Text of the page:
Electronic Arts will stop selling the in-game currency of its hit FIFA soccer game series in Belgium, after authorities threatened the video games publisher with prosecution under its gambling laws.

FIFA 18

EA said that while it would withdraw Belgian players’ ability to buy FIFA Points, it ultimately disagreed with the Belgian gambling regulator’s interpretation of the law and view that the microtransactions amount to gambling. (Image: EA Sports)

Players will still be able to earn FIFA Points through gameplay, which can be used to unlock FUT Packs — the game’s loot box variant that offers randomized chances to win star soccer players and other items.

In a report published in May, the Belgian gambling regulator said the paid loot box system in FIFA 18 “constitutes a game of chance in the sense of the Gaming and Betting Act” in that players would pay money for a shot at winning desirable in-game items, with the prize being determined by chance.

It recommended EA and other publishers modify their games to comply with Belgian law or face prosecution.

Defeated but Defiant

EA has persistently denied that the microtransactions within its games constitute any form of gambling whatsoever, but ultimately, unlike Belgian authorities, it wasn’t prepared to test its theories in a court of law.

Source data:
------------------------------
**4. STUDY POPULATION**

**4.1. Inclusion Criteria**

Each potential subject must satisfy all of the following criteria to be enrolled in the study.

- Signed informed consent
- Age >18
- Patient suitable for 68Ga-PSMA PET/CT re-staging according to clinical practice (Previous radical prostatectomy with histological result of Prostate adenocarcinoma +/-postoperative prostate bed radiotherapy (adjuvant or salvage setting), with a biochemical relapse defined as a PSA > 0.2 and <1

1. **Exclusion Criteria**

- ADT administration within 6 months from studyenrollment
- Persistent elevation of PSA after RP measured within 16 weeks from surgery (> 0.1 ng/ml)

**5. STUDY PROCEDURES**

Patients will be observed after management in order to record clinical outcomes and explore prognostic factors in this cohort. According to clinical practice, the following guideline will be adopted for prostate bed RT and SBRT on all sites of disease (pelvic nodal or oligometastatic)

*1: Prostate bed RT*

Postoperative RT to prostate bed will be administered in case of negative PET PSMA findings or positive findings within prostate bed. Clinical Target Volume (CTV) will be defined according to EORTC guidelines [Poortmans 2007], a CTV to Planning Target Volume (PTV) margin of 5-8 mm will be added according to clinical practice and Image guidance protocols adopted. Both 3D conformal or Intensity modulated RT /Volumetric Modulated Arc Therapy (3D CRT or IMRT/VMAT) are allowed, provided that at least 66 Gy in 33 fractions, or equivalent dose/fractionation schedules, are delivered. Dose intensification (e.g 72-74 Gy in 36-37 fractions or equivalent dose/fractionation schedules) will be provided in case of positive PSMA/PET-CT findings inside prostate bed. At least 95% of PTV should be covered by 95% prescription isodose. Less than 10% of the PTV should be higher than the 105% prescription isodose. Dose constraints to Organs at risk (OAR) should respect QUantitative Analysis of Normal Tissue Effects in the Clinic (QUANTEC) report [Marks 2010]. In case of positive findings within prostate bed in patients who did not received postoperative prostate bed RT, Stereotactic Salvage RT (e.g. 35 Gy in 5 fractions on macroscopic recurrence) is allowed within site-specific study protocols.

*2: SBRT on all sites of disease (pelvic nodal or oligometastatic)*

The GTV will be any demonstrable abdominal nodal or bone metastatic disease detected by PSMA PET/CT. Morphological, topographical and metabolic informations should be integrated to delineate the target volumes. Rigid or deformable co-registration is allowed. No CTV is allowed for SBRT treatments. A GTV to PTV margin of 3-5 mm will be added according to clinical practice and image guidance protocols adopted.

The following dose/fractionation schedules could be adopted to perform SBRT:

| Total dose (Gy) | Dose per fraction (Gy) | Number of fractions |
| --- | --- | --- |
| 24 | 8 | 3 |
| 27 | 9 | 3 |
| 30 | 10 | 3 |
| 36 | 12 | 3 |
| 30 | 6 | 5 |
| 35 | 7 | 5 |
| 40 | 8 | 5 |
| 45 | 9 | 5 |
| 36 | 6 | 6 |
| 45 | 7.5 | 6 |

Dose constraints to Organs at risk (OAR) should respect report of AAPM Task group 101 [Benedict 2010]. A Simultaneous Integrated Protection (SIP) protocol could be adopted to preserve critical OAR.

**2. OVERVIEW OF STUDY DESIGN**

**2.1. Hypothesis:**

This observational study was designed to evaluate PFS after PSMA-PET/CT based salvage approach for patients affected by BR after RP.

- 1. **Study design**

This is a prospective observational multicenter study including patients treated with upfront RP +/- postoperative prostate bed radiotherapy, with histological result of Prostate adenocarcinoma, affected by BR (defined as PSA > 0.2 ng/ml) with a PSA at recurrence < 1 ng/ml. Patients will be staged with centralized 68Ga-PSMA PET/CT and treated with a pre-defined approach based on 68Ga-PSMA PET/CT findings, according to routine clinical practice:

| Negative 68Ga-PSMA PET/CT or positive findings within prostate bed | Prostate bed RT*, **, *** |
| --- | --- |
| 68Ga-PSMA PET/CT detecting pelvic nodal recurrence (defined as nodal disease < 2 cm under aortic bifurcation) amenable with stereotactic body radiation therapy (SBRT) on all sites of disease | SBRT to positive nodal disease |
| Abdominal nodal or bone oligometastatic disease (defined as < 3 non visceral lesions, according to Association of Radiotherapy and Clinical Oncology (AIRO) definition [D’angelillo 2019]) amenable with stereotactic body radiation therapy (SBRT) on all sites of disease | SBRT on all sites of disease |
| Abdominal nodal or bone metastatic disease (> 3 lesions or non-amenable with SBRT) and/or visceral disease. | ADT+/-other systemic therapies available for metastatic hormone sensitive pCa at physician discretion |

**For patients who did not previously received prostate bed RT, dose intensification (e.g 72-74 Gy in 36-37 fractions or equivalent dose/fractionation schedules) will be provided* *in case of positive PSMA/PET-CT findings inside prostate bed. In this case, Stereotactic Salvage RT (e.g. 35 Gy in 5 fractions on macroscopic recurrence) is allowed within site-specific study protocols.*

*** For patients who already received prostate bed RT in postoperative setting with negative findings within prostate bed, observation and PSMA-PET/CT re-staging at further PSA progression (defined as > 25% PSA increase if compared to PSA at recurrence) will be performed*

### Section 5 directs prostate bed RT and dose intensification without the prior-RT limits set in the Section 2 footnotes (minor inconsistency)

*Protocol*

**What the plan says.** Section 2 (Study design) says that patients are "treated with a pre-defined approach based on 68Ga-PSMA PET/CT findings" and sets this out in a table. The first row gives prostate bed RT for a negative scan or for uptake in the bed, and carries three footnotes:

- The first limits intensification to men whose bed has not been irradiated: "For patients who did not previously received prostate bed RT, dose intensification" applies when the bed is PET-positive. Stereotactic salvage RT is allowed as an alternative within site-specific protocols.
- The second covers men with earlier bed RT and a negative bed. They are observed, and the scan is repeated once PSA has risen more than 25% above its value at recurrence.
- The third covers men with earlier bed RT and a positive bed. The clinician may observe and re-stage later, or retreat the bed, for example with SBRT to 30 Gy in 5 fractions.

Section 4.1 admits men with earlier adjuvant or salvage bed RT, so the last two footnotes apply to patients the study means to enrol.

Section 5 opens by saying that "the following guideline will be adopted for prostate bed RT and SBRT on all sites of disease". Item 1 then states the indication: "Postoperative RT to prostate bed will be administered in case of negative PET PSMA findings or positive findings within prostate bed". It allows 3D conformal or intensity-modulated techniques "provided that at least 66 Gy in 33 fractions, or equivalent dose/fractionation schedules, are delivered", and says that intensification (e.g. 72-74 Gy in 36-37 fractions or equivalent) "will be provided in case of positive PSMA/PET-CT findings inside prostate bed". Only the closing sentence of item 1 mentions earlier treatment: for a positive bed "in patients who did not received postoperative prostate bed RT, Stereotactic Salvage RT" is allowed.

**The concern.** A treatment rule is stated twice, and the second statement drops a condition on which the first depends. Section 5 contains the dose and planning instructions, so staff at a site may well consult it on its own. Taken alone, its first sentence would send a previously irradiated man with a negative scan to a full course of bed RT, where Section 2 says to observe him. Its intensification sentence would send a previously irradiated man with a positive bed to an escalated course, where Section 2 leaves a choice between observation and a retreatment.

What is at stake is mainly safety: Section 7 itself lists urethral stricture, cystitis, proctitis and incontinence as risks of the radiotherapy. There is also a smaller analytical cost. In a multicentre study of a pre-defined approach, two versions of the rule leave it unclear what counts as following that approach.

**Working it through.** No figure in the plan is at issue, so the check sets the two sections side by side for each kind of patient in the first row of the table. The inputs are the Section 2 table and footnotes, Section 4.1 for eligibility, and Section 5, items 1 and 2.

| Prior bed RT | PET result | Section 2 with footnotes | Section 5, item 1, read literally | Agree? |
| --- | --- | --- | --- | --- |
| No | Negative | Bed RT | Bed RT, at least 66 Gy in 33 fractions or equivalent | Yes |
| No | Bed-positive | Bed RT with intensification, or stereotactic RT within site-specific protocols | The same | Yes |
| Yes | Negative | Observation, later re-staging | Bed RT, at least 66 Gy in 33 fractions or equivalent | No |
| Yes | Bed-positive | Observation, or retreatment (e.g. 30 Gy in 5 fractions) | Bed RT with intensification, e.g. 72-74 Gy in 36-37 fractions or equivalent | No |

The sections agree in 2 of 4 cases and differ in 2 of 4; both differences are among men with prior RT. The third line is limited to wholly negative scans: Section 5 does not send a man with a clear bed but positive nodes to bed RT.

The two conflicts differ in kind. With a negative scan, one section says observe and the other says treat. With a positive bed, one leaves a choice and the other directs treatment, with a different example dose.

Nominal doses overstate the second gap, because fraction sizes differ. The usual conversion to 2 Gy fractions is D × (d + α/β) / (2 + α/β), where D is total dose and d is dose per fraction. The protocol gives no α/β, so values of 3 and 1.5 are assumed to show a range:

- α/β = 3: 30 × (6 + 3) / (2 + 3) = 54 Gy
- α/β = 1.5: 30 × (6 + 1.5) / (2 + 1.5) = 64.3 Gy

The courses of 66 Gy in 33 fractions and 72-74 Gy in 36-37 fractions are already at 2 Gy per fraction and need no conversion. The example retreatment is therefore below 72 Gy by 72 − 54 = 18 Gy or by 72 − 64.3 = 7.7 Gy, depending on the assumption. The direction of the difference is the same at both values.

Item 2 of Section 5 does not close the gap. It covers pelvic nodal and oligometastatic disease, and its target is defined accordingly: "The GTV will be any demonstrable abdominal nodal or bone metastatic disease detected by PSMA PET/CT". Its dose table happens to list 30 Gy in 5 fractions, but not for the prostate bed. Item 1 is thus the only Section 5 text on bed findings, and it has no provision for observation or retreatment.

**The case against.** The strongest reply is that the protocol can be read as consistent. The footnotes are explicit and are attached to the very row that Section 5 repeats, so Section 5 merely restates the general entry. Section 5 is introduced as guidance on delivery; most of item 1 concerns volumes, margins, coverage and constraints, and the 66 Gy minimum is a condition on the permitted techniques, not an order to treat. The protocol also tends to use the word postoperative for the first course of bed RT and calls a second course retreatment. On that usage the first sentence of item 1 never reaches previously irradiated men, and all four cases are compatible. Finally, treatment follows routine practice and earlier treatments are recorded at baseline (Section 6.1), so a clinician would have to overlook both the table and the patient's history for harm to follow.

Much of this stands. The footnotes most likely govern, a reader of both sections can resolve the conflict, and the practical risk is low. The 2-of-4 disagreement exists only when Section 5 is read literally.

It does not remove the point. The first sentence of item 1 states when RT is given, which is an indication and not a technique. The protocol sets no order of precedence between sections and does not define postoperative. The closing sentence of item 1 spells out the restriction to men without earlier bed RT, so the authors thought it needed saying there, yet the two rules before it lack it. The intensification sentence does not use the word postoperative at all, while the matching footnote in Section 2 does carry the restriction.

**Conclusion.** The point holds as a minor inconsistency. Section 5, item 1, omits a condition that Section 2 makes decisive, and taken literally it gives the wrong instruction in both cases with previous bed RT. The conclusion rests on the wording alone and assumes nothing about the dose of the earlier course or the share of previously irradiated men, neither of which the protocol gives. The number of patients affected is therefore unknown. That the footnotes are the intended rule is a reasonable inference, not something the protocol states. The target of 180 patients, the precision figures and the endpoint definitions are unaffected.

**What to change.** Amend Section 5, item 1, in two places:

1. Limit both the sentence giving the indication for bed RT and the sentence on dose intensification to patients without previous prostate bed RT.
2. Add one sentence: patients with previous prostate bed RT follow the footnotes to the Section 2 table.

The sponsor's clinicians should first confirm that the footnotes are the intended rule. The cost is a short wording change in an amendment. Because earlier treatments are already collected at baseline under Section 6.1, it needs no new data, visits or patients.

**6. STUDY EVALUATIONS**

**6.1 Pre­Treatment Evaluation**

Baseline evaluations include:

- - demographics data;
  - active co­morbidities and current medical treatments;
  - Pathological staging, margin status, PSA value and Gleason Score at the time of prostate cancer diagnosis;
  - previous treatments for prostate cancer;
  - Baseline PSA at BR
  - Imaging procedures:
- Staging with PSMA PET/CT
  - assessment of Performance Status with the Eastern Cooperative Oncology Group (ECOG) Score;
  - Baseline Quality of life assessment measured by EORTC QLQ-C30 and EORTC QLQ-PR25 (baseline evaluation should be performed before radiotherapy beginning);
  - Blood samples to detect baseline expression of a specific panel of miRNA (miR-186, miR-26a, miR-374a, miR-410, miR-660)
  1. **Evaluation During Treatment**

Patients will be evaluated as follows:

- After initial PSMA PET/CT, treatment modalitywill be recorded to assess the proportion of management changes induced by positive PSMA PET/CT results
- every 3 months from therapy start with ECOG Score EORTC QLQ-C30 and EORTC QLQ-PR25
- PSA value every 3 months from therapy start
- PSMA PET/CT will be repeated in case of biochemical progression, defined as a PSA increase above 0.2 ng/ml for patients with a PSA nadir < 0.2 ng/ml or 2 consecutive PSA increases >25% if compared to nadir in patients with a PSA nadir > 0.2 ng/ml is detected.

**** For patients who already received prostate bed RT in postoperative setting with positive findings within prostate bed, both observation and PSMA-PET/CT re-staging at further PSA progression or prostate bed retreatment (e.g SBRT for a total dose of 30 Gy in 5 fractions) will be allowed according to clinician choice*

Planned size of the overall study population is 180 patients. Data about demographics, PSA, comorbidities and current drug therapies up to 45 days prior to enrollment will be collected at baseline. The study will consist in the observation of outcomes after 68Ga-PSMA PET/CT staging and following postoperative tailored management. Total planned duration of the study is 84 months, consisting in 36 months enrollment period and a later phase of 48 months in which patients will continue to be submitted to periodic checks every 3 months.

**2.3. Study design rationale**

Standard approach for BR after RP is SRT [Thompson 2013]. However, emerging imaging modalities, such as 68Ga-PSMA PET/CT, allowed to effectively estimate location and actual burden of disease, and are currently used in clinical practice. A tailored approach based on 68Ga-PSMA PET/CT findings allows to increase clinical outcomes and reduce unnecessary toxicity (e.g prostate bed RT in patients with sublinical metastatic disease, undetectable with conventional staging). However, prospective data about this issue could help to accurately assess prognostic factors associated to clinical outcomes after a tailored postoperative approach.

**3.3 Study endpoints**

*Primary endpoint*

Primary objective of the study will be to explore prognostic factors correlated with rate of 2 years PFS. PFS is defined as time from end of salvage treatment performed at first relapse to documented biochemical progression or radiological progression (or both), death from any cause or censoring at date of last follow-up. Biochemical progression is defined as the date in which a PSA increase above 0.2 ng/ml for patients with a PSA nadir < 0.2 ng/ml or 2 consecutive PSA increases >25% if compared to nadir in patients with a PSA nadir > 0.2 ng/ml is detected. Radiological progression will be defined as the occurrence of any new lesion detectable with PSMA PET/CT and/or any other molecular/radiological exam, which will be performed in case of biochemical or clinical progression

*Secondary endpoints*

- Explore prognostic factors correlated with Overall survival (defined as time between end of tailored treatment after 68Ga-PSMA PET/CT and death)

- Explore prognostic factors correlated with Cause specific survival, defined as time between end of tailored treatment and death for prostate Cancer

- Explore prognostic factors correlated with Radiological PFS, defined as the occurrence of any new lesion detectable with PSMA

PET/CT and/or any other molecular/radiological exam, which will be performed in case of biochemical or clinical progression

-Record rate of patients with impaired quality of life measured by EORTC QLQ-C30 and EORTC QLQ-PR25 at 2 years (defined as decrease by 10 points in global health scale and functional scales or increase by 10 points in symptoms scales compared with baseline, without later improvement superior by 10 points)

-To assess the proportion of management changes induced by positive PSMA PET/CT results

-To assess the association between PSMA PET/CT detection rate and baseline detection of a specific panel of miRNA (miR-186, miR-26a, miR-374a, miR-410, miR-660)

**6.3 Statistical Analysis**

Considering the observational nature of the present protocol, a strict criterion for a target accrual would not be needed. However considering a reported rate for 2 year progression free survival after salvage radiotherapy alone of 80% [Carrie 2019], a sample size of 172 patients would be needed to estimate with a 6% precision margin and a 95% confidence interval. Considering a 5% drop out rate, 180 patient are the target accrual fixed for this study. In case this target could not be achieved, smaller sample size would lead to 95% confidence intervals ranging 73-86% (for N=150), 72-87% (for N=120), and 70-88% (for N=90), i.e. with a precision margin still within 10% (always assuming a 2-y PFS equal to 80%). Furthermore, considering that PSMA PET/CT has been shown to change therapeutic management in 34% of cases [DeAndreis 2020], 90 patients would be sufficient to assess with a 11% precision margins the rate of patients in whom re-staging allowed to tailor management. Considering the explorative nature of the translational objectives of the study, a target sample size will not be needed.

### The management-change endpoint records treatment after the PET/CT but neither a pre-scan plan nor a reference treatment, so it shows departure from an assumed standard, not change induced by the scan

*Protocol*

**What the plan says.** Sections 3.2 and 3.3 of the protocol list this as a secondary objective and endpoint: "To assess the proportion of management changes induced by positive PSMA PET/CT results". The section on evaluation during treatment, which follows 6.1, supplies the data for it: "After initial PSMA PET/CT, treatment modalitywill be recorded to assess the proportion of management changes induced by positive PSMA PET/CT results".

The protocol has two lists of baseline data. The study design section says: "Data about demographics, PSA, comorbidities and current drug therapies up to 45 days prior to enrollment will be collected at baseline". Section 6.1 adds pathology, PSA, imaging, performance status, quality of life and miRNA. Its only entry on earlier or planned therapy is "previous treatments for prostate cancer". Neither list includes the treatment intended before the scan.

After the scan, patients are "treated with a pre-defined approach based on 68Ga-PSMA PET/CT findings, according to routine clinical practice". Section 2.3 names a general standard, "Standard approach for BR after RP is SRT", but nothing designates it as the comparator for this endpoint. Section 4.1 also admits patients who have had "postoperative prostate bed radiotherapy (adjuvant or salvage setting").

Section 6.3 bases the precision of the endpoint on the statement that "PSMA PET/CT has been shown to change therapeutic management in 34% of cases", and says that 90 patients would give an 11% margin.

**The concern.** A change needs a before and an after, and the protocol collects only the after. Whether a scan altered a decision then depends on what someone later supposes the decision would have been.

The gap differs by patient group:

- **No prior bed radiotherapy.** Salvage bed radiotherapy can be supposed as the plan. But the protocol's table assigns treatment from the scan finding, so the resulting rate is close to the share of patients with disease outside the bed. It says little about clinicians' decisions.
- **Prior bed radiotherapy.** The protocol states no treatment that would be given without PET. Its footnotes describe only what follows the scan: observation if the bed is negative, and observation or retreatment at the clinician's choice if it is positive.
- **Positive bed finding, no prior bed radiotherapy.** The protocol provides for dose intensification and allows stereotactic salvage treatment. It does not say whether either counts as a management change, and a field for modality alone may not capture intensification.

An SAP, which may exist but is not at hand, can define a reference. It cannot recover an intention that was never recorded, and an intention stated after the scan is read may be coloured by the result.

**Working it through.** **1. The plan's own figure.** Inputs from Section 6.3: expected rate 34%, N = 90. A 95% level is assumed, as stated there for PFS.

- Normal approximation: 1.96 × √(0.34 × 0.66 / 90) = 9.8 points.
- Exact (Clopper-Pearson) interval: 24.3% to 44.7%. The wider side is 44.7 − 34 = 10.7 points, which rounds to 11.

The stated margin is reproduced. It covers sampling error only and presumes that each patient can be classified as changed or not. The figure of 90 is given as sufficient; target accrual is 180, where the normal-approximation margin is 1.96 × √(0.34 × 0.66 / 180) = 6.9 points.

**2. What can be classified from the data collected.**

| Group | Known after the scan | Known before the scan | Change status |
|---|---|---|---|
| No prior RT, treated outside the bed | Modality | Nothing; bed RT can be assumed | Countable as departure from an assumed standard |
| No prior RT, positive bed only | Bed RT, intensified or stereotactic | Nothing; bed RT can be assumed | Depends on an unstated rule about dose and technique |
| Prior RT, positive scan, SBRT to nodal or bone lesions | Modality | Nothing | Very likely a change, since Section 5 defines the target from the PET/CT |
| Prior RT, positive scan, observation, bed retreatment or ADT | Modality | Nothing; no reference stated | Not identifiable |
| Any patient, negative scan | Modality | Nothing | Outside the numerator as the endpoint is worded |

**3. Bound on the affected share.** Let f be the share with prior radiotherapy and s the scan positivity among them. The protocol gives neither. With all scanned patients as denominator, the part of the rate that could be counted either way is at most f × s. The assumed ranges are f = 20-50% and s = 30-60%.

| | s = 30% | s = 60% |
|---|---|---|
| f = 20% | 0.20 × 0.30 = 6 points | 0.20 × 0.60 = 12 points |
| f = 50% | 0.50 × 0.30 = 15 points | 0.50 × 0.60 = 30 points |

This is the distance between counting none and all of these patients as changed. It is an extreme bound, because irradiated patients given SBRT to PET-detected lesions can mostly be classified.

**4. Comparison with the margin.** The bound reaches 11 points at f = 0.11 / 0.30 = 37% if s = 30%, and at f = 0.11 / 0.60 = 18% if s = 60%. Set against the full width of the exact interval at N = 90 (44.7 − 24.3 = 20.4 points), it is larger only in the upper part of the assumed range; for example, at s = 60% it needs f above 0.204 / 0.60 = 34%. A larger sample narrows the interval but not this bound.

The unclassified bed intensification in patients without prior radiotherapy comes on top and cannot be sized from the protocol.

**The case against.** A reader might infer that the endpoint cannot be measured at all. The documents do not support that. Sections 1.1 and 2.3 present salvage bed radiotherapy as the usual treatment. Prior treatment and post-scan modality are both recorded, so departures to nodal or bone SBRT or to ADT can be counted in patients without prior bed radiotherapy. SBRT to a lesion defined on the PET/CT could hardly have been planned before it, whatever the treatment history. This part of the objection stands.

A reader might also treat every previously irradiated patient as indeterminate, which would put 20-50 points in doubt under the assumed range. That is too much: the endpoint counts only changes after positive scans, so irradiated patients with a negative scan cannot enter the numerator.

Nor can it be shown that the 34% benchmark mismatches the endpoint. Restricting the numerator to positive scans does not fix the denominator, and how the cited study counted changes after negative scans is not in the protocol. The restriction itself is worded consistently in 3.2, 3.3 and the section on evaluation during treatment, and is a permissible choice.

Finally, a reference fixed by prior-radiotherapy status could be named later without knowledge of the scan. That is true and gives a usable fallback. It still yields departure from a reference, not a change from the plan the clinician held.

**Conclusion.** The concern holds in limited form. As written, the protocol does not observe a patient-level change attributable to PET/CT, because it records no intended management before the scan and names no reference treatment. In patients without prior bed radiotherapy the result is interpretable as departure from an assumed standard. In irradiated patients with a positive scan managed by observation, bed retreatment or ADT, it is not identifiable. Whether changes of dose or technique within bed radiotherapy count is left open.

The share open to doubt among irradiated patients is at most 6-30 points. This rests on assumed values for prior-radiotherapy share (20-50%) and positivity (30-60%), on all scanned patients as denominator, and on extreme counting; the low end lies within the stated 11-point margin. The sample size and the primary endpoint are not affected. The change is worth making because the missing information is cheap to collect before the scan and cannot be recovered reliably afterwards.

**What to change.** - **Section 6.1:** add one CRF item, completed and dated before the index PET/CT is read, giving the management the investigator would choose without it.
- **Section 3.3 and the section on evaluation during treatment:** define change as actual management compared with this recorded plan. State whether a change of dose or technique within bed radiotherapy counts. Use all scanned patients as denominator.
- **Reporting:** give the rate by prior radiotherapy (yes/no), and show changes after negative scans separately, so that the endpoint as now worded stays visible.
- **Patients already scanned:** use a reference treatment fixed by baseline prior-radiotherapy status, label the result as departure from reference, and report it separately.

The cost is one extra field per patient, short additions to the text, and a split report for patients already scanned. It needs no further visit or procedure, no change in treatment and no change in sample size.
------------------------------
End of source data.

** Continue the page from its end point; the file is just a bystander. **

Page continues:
After further discussions with the Belgian authorities, we have decided to stop offering FIFA Points for sale in Belgium,” EA said in an official statement. “We’re working to make these changes effective in our FIFA console and PC games by 31 January 2019.

“While we are taking this action, we do not agree with Belgian authorities’ interpretation of the law, and we will continue to seek more clarity on the matter as we go forward,” it added.

Are Loot Boxes Gambling?

EA CEO Andrew Wilson said last May that FIFA Points do not constitute gambling because there is no way for players to cash out or trade the virtual currency for real-world money via third-party sites – although in his next sentence he appeared to acknowledge that third-party trading exists.

“And while we forbid the transfer of items of in-the-game currency outside, we also actively seek to eliminate that where it’s going on in an illegal environment, and we work with regulators in various jurisdictions to achieve that,” he said.

Opinions of regulators around the world differ widely on whether loot boxes in general constitute gambling. Along with Belgium, Holland, China and Japan have regulated loot-boxes under their respective gambling laws, while investigations by regulators in many more countries are currently ongoing.

Earlier this week, Epic Games, publisher of the phenomenally successful Fortnite series, announced that it would make its own paid loot boxes transparent, so that prospective buyers can see exactly what they might win, in a bid to swerve accusations of gambling.